March 29, 2010—United States—A federal grand jury in Detroit, Michigan, indicted six Michigan residents, two Ohioans, and an Indiana resident on five counts of seditious conspiracy, attempted use of weapons of mass destruction, teaching the use of explosive materials, and possessing a firearm during a crime of violence in connection with a “Christian warrior” militia that planned to kill a Michigan law enforcement officer and then attack other police at the funeral. The charge sheet said that since August 2008, the Lenawee County, Michigan, militia group called the Hutaree conspired to oppose by force the authority of the U.S. government. The indictment noted that Hutaree members view local, state, and federal law enforcement authorities as the enemy and have been preparing to engage them in armed conflict. The group’s Web site said that Hutaree means “Christian warrior” and it was “Preparing for the end time battles to keep the testimony of Jesus Christ alive.” “We believe that one day, as prophecy says, there will be an Anti-Christ. All Christians must know this and prepare, just as Christ commanded.” Those indicted were David Brian Stone, 45; his wife, Tina Stone, 44; his son Joshua Matthew Stone, 21, of Clayton, Michigan; and another son, David Brian Stone, Jr., 19, of Adrian, Michigan; Joshua Clough, 28, of Blissfield, Michigan; Michael Meeks, 40, of Manchester, Michigan; Thomas Piatek, 46, of Whiting, Indiana; Kristopher Sickles, 27, of Sandusky, Ohio; and Jacob Ward, 33, of Huron, Ohio. Eight of the defendants were arrested; seven appeared before U.S. Magistrate Judge Donald A. Scheer on March 29. Joshua Stone was arrested 20 miles west of his family’s home. A bond hearing was set for March 31.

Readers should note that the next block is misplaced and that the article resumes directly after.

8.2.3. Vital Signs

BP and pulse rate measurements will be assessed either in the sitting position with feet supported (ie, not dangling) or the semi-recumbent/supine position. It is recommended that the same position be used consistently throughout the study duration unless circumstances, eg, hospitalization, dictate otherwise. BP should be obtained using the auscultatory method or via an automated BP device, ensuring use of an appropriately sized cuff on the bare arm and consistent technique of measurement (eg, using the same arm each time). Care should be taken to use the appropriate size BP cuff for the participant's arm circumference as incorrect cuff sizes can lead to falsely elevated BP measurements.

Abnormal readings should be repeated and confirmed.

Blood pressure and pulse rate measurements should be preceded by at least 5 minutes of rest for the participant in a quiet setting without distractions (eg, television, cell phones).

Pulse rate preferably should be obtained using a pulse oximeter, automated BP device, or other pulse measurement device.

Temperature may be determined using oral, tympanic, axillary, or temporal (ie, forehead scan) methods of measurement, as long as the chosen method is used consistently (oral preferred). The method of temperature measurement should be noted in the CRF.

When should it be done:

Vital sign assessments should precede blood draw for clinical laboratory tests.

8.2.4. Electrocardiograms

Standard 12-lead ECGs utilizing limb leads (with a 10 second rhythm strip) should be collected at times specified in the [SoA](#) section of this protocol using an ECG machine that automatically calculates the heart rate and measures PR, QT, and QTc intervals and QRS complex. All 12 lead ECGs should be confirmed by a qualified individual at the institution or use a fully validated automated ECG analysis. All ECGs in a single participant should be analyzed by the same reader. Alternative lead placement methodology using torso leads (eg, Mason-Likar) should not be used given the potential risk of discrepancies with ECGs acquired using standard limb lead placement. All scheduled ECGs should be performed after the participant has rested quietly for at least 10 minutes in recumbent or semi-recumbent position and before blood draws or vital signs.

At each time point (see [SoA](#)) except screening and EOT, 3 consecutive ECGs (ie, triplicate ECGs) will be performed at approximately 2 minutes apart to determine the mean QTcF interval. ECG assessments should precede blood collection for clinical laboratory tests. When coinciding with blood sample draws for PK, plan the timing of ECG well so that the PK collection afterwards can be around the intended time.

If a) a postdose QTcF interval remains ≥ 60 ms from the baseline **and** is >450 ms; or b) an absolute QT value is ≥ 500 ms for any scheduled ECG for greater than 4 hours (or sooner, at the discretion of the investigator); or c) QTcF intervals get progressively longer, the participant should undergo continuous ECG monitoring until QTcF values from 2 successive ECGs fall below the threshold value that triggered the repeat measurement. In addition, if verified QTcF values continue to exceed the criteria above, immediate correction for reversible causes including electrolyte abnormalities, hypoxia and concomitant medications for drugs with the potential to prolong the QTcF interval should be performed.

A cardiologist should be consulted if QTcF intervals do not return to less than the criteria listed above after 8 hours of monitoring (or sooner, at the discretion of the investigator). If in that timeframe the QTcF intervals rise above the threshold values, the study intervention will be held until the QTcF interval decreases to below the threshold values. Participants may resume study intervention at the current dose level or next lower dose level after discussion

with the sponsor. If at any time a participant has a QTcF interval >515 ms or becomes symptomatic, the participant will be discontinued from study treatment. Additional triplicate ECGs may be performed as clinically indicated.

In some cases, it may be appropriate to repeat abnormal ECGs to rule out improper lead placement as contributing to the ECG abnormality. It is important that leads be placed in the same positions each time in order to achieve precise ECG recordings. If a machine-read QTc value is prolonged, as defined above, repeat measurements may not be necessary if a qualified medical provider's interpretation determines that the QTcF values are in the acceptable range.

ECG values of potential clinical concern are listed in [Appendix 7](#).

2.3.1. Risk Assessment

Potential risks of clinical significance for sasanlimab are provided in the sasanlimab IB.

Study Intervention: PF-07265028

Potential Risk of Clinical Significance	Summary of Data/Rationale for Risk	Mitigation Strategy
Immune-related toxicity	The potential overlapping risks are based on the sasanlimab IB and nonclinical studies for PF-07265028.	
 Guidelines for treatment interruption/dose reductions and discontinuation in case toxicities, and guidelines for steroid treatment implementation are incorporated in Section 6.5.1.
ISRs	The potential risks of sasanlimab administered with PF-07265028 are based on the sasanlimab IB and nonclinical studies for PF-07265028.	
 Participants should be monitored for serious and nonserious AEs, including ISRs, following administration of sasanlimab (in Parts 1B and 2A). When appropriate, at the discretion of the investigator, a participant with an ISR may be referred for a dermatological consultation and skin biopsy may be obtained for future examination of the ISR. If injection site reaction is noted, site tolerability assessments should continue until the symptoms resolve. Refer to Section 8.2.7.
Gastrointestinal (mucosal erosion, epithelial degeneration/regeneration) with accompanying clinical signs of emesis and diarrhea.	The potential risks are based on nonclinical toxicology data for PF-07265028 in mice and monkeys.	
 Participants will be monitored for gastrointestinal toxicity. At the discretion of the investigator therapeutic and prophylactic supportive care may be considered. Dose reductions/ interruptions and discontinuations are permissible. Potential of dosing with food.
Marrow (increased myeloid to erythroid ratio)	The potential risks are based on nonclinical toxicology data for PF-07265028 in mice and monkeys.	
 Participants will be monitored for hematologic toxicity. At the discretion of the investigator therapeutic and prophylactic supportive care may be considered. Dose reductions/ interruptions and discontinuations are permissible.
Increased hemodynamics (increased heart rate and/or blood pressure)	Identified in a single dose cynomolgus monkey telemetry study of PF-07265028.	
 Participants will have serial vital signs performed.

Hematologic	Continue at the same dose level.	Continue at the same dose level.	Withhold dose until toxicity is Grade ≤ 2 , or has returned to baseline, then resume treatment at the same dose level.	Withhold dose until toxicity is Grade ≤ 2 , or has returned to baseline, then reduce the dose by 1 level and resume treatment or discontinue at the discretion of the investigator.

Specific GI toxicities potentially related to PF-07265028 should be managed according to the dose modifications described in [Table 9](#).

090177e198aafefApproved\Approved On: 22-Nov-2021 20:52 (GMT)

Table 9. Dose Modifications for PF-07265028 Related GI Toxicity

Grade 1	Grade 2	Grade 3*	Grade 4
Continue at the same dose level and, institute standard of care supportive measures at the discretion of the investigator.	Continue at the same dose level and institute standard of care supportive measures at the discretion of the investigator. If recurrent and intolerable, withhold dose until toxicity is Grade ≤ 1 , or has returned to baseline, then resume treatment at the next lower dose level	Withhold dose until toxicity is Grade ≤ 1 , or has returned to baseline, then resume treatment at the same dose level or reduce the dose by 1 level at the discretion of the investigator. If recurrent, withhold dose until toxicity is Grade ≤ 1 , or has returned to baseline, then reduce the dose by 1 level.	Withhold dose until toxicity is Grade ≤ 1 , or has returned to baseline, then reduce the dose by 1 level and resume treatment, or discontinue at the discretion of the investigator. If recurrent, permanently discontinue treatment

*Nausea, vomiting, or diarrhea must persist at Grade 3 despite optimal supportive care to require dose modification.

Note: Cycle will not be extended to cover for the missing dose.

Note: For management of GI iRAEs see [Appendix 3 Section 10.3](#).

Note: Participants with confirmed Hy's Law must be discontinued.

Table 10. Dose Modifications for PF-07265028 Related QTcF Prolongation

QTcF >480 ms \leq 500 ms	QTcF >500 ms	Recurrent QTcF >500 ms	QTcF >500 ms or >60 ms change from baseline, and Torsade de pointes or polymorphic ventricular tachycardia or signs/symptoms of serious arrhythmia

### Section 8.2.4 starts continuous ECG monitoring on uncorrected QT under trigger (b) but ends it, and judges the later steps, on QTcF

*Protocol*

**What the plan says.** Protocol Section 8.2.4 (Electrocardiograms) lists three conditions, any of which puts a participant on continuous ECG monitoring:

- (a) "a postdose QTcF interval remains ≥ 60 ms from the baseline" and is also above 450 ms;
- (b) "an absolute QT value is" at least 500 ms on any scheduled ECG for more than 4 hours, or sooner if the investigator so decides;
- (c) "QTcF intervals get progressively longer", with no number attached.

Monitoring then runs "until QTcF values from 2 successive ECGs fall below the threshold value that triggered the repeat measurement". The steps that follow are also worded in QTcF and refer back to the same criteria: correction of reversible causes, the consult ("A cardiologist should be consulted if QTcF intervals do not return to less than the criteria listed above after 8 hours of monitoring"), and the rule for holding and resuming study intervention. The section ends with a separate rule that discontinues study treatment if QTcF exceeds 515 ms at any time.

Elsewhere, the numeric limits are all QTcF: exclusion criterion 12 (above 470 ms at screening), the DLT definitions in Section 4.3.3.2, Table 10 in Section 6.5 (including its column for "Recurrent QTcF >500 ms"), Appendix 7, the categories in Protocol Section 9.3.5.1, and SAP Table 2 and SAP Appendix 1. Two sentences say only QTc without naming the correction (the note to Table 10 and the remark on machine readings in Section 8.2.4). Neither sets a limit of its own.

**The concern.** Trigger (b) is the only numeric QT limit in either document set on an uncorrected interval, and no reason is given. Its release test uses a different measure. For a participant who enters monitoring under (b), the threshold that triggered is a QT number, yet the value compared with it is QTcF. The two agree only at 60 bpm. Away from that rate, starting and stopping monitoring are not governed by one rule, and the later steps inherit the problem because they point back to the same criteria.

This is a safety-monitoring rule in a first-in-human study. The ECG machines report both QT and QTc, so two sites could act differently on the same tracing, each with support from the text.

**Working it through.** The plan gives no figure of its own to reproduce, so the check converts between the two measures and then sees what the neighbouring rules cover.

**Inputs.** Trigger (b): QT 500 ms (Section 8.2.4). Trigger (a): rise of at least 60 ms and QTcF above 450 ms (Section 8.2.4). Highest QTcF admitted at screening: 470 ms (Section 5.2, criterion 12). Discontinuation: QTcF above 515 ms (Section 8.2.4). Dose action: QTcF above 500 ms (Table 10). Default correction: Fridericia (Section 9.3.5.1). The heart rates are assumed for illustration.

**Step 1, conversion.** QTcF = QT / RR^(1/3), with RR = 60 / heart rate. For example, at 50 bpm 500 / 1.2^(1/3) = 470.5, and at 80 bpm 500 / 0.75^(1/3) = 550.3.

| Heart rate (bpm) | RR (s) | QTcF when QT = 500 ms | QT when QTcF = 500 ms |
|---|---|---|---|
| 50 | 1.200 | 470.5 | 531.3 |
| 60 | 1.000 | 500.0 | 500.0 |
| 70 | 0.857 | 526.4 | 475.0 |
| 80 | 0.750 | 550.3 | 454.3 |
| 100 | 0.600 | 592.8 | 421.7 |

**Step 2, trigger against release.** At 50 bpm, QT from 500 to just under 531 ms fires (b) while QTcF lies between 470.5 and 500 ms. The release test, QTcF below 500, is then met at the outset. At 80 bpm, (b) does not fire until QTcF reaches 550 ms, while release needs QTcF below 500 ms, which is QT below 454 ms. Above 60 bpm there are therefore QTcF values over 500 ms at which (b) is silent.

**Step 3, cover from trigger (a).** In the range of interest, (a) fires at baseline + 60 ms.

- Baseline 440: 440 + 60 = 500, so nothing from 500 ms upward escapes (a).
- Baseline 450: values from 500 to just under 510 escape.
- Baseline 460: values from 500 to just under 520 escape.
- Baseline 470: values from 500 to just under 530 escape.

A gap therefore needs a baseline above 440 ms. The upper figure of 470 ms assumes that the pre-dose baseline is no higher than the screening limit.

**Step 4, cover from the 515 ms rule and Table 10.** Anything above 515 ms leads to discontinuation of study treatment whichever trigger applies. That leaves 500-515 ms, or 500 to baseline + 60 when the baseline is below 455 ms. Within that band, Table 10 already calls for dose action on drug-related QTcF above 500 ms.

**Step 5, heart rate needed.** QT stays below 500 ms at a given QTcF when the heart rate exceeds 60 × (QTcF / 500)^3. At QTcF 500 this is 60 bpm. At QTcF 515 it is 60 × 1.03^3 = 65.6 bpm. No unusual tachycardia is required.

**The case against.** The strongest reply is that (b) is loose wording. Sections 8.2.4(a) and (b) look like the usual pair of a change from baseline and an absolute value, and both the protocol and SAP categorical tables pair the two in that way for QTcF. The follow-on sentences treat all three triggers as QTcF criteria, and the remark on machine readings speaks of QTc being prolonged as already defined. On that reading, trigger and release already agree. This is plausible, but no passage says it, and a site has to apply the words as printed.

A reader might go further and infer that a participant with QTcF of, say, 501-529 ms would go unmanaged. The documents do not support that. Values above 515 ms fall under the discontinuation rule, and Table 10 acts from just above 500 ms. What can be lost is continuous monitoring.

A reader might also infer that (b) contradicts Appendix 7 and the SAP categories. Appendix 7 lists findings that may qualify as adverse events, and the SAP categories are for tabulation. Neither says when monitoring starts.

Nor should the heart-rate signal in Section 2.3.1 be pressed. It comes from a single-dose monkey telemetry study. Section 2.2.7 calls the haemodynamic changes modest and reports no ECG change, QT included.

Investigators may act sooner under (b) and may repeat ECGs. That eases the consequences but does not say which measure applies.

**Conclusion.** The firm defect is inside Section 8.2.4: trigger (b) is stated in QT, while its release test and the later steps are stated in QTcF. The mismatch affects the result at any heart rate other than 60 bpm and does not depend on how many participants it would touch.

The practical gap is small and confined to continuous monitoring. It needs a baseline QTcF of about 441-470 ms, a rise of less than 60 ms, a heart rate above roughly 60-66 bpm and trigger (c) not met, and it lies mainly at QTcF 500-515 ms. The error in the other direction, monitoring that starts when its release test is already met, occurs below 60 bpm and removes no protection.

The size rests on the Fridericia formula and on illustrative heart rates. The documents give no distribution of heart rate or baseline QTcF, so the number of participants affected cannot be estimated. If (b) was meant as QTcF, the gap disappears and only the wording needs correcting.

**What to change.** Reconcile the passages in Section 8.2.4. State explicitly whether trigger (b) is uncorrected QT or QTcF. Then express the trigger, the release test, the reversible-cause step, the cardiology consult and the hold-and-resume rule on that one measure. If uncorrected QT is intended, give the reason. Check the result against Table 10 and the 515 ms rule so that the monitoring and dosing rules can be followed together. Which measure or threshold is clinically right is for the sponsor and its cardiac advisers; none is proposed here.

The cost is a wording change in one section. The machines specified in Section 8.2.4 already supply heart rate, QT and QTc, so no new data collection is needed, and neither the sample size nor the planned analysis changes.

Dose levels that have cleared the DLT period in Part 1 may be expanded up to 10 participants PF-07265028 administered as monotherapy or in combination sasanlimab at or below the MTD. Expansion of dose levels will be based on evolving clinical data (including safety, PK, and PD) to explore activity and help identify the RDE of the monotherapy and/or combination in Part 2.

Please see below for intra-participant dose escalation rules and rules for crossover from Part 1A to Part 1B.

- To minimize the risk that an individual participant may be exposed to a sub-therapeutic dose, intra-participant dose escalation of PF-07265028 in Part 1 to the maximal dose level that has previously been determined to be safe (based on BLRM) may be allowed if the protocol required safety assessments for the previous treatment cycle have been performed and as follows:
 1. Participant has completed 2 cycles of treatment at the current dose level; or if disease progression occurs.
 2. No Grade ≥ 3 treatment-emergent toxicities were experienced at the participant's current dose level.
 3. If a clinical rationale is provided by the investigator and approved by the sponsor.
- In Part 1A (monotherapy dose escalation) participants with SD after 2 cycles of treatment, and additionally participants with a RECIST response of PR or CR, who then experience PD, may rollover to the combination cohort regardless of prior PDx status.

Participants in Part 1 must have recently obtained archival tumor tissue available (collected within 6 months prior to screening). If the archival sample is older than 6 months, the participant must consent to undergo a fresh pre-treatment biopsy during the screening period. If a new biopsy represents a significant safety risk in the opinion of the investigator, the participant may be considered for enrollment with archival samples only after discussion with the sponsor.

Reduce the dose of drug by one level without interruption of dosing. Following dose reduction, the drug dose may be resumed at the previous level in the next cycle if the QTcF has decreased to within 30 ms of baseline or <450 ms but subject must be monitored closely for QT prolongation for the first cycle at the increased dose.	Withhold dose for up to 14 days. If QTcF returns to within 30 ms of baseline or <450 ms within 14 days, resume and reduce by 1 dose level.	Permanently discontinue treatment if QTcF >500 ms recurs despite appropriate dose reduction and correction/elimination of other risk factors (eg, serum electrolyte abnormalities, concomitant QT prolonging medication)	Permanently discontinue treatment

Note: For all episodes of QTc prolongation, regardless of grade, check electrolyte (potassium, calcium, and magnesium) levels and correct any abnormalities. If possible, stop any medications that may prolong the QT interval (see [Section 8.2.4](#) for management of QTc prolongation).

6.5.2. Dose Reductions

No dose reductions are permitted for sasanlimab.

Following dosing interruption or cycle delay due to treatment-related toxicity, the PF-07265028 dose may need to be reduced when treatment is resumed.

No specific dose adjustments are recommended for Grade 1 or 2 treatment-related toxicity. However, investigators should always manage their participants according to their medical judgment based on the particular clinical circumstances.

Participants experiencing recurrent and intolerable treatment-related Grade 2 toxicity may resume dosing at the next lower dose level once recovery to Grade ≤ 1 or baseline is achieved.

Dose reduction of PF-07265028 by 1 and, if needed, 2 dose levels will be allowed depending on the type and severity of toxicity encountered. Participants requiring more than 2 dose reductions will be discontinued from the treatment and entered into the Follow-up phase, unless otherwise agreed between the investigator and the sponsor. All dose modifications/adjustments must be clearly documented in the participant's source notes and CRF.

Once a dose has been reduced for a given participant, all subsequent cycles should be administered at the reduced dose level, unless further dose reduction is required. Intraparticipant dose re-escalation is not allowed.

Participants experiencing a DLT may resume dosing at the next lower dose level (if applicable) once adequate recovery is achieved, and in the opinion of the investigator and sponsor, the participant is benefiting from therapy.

On May 3, 2010, U.S. District Judge Victoria Roberts announced that the nine Hutaree could be released on bond until the criminal charges against them were resolved. A federal grand jury had indicted them on charges of seditious conspiracy, attempted use of weapons of mass destruction, teaching the use of explosive materials, and possessing a firearm during a crime of violence. On May 6, a three-judge panel of the U.S. Court of Appeals for the 6th Circuit in Cincinnati issued a stay of the lower court’s decision to release them with electronic monitors and other restrictions. On June 22, 2010, an appeals court reversed a federal judge and ordered the Hutaree members to stay in detention while awaiting trial. Two judges of the tribunal said “no conditions of release will reasonably assure the safety of the community.”